Regression coefficient (b)

p value

95% CI






HADS (Anxiety)





HADS (Depression)





THI = tinnitus handicap inventory, HADS = hospital anxiety and depression scale


 Dr. Aazh’s pioneering study challenges the view proposed by the eminent psychologist, Professor Aaron Beck, that patients’ adverse reactions to ordinary sounds are directly dependent on their anxiety levels.


            The hypothesis that hyperacusis is related to anxiety has been suggested by several authors. For example, Lader et al. (1967) compared the reactions of people with various phobias and a normal control group to sequences of 1-kHz tones presented at a level of 100 dB (the authors did not state whether the level was specified as SPL or HL). The anxious group showed progressive increases in sweating, suggesting an increase in anxiety produced by the sounds, while the control group did not show such increases. Beck (1976) suggested that people with anxiety neurosis do not discriminate between safe and non-safe stimuli. Rather, any sound may be interpreted as a danger signal, leading to further anxiety.

            The regression analysis of our data suggested that anxiety does not directly lead to hyperacusis handicap; rather the hyperacusis handicap is predicted by depression. This finding is not consistent with the view that patients’ adverse reactions to ordinary sounds are directly dependent on their anxiety levels. We are not aware of any study in the literature that assessed whether anxiety directly predicts hyperacusis handicap in any age group. It is known that anxiety symptoms may lead to depressive symptoms with increasing age (Wetherell et al. 2001; Lenze & Wetherell 2011). This may explain the significant role of depression in predicting hyperacusis handicap shown in the current study.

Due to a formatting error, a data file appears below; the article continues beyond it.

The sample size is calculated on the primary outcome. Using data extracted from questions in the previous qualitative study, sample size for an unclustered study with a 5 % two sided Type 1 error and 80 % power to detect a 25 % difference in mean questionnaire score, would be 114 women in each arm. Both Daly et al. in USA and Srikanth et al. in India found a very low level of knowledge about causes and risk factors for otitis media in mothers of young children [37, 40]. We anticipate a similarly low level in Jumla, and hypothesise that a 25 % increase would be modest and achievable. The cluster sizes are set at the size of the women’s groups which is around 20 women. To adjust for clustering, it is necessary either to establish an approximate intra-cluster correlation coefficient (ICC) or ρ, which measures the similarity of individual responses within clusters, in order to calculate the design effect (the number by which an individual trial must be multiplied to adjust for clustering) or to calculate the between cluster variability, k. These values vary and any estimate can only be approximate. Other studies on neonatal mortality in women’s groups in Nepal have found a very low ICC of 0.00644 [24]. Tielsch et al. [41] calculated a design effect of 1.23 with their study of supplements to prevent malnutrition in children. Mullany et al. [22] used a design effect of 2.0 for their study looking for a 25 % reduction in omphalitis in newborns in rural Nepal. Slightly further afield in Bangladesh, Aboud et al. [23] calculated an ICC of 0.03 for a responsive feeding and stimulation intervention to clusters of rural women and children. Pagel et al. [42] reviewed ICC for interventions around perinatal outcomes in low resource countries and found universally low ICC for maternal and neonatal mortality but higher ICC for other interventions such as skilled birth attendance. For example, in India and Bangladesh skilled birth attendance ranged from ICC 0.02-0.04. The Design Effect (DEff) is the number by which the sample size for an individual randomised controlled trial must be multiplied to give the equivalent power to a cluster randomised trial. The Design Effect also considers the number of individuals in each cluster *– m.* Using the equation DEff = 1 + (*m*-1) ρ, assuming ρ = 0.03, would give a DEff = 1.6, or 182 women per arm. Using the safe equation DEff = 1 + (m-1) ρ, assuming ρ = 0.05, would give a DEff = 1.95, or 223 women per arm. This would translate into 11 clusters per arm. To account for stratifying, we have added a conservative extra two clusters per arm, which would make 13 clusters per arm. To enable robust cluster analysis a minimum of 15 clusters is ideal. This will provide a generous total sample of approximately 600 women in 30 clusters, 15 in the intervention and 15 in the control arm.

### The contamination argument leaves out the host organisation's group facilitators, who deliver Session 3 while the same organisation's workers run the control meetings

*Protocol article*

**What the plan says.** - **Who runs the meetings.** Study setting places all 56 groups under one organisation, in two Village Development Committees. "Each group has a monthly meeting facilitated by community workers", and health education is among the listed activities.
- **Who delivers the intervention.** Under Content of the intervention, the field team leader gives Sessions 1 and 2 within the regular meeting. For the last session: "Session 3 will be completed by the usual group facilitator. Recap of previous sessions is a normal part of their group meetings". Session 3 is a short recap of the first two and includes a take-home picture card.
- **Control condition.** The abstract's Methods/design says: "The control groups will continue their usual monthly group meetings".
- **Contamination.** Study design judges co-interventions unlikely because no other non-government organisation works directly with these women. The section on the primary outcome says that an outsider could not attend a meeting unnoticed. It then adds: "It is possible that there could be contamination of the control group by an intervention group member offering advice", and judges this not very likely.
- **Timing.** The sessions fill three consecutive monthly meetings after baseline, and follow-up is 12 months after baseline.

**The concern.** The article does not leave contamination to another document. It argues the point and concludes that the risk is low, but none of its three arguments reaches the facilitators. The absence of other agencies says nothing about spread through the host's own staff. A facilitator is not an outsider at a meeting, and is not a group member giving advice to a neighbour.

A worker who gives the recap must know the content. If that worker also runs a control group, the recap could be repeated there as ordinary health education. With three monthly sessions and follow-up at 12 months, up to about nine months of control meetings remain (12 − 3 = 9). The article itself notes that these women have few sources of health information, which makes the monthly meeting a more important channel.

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Aazh, H., & Moore, B. C. J. (2018a). Effectiveness of audiologist-delivered cognitive behavioral therapy for tinnitus and hyperacusis rehabilitation: outcomes for patients treated in routine practice   American Journal of Audiolgy, [Epub ahead of print], 1-12.

Aazh, H., & Moore, B. C. J. (2018b). Proportion and characteristics of patients who were offered, enrolled in and completed audiologist-delivered cognitive behavioural therapy for tinnitus and hyperacusis rehabilitation in a specialist UK clinic. Int J Audiol, 1-11.

Aazh, H., Moore, B. C. J., Lammaing, K., et al. (2016). Tinnitus and hyperacusis therapy in a UK National Health Service audiology department: Patients' evaluations of the effectiveness of treatments. International Journal of Audiology, 55, 514-522.

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Probst, T., Pryss, R., Langguth, B., et al. (2016). Emotional states as mediators between tinnitus loudness and tinnitus distress in daily life: Results from the "TrackYourTinnitus" application. Sci Rep, 6, 20382.

Ratnayake, S. A., Jayarajan, V., & Bartlett, J. (2009). Could an underlying hearing loss be a significant factor in the handicap caused by tinnitus? Noise Health, 11, 156-60.